I admit it. I’m not the
world’s greatest manager. I’m not the world’s
near-greatest manager. In fact, I’m probably near
the bottom of the managerial scale. I don’t delegate
when I should. I’m more like a one-week (some might
say one weak) manager than a one-minute manager. I don’t
praise my employees enough, and I’m often too vague
when I want something done: “I think it might be good
if perhaps we maybe did X, Y and Z.”
I know all the managerial theory, I’ve got the business
degree and I’ve read all the books. I mean well, but
I just get preoccupied. Maybe I have some type of managerial
attention-deficit disorder. I’m just more comfortable
writing and editing than I am being the boss.
I also have the distinct disadvantage of being a manager
in a small company. I don’t have the luxury of just
being a manager. I have “real” work to do. You
know, all that writing and editing. Don’t you just
pity my poor staff? (Don’t feel too bad for them;
I’ll never live this down.)
I suspect that many of our readers are in the same boat.
As quality departments continue to disappear, the responsibility
for quality spreads across the organization. That means
in addition to being responsible for getting quality products/and
or services out the door, quality managers are spending
more of their time managing people.
You’d think that with all of their great quality
knowledge, quality managers would be high-quality managers.
After all, there are all of those documented procedures
that ISO 9000 has wrought. Thanks to the ISOcrats, our organizations
are teeming with procedures and work instructions that tell
us how to do everything from building flawless parts to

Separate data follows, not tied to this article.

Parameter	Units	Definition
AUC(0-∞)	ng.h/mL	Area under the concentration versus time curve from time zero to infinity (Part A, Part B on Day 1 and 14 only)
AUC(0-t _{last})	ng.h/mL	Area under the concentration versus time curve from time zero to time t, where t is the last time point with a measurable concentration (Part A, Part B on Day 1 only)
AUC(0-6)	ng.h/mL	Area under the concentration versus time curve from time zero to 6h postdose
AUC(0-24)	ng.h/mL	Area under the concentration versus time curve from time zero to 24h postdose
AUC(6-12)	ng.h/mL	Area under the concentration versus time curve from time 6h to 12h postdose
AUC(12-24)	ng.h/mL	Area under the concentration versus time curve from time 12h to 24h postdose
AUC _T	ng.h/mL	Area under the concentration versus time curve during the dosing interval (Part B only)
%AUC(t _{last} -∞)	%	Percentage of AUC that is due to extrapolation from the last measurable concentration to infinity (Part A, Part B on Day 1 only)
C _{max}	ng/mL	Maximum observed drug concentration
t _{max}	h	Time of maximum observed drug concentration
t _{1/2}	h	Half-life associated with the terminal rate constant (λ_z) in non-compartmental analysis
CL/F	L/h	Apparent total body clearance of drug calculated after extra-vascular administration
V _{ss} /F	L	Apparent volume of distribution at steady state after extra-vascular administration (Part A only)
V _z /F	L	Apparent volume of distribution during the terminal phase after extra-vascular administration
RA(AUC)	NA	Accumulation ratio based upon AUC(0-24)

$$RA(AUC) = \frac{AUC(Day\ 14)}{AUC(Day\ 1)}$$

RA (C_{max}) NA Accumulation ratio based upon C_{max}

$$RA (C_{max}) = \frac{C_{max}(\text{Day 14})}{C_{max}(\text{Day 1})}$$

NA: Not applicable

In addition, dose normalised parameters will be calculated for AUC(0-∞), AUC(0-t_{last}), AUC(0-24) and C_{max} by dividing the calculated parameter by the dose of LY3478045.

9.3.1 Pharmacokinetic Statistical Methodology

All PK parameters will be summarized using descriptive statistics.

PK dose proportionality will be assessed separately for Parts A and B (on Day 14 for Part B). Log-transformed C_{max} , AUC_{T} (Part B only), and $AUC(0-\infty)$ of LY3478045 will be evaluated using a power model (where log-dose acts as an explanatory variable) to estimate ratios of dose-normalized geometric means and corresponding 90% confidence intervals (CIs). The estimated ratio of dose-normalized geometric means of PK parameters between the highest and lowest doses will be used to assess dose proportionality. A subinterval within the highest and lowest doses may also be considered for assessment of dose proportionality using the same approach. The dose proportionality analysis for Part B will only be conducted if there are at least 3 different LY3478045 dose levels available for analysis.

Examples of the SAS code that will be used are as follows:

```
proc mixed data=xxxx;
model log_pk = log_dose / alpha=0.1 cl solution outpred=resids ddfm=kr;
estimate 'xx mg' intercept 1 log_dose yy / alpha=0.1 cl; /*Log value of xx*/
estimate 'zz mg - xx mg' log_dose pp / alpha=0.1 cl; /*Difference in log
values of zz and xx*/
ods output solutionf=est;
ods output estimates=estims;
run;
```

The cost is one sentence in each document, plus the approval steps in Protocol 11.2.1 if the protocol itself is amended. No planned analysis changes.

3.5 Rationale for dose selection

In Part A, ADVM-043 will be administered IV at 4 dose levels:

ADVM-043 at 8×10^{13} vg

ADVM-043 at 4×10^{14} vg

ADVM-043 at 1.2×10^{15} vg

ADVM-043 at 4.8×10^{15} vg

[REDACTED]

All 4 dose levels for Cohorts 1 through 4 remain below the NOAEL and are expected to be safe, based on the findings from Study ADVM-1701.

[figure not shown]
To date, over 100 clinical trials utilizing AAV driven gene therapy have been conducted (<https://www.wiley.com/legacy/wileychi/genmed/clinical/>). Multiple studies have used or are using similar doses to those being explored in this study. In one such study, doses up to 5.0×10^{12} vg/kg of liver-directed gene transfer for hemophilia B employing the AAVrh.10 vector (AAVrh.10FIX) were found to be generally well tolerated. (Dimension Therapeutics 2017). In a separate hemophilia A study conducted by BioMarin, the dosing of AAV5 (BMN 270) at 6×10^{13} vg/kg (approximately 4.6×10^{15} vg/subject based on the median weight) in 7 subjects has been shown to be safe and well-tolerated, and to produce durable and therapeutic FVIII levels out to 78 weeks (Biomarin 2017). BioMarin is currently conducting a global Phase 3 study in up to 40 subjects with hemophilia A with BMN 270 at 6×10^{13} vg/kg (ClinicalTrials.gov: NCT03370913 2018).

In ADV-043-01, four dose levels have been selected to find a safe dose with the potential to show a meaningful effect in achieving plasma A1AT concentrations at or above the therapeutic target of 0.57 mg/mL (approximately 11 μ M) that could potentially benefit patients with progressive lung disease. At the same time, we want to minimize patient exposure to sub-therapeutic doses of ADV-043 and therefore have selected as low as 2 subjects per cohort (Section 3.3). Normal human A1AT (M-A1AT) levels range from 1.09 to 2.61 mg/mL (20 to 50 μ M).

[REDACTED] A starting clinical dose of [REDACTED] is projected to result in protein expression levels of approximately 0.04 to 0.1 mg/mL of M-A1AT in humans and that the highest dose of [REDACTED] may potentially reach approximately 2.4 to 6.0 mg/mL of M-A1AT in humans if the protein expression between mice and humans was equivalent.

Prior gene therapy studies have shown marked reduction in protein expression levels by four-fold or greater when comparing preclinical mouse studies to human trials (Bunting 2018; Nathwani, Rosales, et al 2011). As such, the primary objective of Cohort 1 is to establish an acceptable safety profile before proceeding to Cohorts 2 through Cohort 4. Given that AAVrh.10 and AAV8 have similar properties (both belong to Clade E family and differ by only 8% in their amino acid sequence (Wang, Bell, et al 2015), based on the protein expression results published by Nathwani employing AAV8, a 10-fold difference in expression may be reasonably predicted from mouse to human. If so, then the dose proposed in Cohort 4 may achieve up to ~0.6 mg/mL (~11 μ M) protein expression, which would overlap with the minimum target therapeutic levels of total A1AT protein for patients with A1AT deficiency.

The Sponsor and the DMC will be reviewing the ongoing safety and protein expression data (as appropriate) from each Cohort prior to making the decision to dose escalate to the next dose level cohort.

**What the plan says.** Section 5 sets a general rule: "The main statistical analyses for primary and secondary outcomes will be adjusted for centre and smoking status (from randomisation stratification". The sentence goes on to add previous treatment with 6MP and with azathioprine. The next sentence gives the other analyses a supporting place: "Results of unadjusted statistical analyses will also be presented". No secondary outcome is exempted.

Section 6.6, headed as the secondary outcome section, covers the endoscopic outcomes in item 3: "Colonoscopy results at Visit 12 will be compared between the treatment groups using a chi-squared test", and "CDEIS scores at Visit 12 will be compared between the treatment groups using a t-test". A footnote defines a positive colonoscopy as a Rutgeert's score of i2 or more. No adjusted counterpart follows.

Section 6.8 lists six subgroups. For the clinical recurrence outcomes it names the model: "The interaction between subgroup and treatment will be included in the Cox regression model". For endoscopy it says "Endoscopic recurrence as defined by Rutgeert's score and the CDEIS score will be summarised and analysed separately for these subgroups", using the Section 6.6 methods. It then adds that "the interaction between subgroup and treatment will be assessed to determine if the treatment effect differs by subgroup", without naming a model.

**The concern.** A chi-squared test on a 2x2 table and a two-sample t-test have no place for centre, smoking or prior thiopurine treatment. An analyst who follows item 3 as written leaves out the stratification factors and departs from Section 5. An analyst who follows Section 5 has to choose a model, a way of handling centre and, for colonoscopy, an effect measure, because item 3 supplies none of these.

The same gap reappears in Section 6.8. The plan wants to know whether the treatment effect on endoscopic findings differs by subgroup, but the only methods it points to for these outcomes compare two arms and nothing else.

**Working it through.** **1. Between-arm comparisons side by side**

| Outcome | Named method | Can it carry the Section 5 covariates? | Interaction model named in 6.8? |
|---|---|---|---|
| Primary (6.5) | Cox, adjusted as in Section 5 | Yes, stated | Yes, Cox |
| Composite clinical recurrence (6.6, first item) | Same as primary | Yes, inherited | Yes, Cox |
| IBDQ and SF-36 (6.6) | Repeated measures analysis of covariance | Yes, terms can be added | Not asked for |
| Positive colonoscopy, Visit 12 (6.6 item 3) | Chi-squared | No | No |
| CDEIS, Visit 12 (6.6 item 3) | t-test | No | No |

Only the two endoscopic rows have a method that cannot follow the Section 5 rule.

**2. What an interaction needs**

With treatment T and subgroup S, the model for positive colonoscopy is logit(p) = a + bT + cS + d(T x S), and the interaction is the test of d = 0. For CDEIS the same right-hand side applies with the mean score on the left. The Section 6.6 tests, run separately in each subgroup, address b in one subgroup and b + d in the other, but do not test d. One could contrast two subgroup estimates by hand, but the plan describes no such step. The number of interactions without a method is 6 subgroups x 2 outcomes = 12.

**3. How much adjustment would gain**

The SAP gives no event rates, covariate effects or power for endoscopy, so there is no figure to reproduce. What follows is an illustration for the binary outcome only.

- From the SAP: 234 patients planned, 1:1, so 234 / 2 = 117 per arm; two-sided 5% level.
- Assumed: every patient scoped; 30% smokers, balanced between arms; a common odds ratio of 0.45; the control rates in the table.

where to dump the trash. Surely, all the overburdened quality
manager (or editor) has to do is open a binder or look up
the appropriate procedure on his or her company’s
intranet, and the secret to managerial success is at hand.
If only it were that easy. Although quality management
systems, such as ISO 9001, capture the procedures and instructions,
they don’t capture the “tribal knowledge”
of the organization. Tribal knowledge is the organizational
wisdom that isn’t documented.
Even though ISO 9001 provides an outline of how to build
an effective quality management system, it doesn’t--despite
many consultants’ exhortations to the contrary--tell
you how to be a good manager or a good businessperson. I’ve
discovered that documenting your procedures is easy; getting
people to use them is difficult.
One of my employees, who of course has the distinct disadvantage
of having me for a manager, recently remarked about how
we operate solely on tribal knowledge. At first, I was offended.
After all, we do have procedures and work instructions.
Why didn’t this employee (and the rest of my employees)
use them? Aside from my obvious lack of managerial expertise,
I think it’s easier for an organization to operate
from tribal knowledge than from documented procedures and
work instructions. After all, who wants to deal with checking
and updating procedures when they can just “wing it”?
It’s my observation--perhaps I’ll call it
“Paton’s Law of Tribal Knowledge”--that
it’s easier for employees to complain about something
than it is for them to correct the problem, take steps to
prevent it from occurring again and document the process,
particularly when they have a less-than-perfect manager.
Send your thoughts on tribal knowledge, quality management
systems and referrals to remedial manager lessons to firstname.lastname@example.org.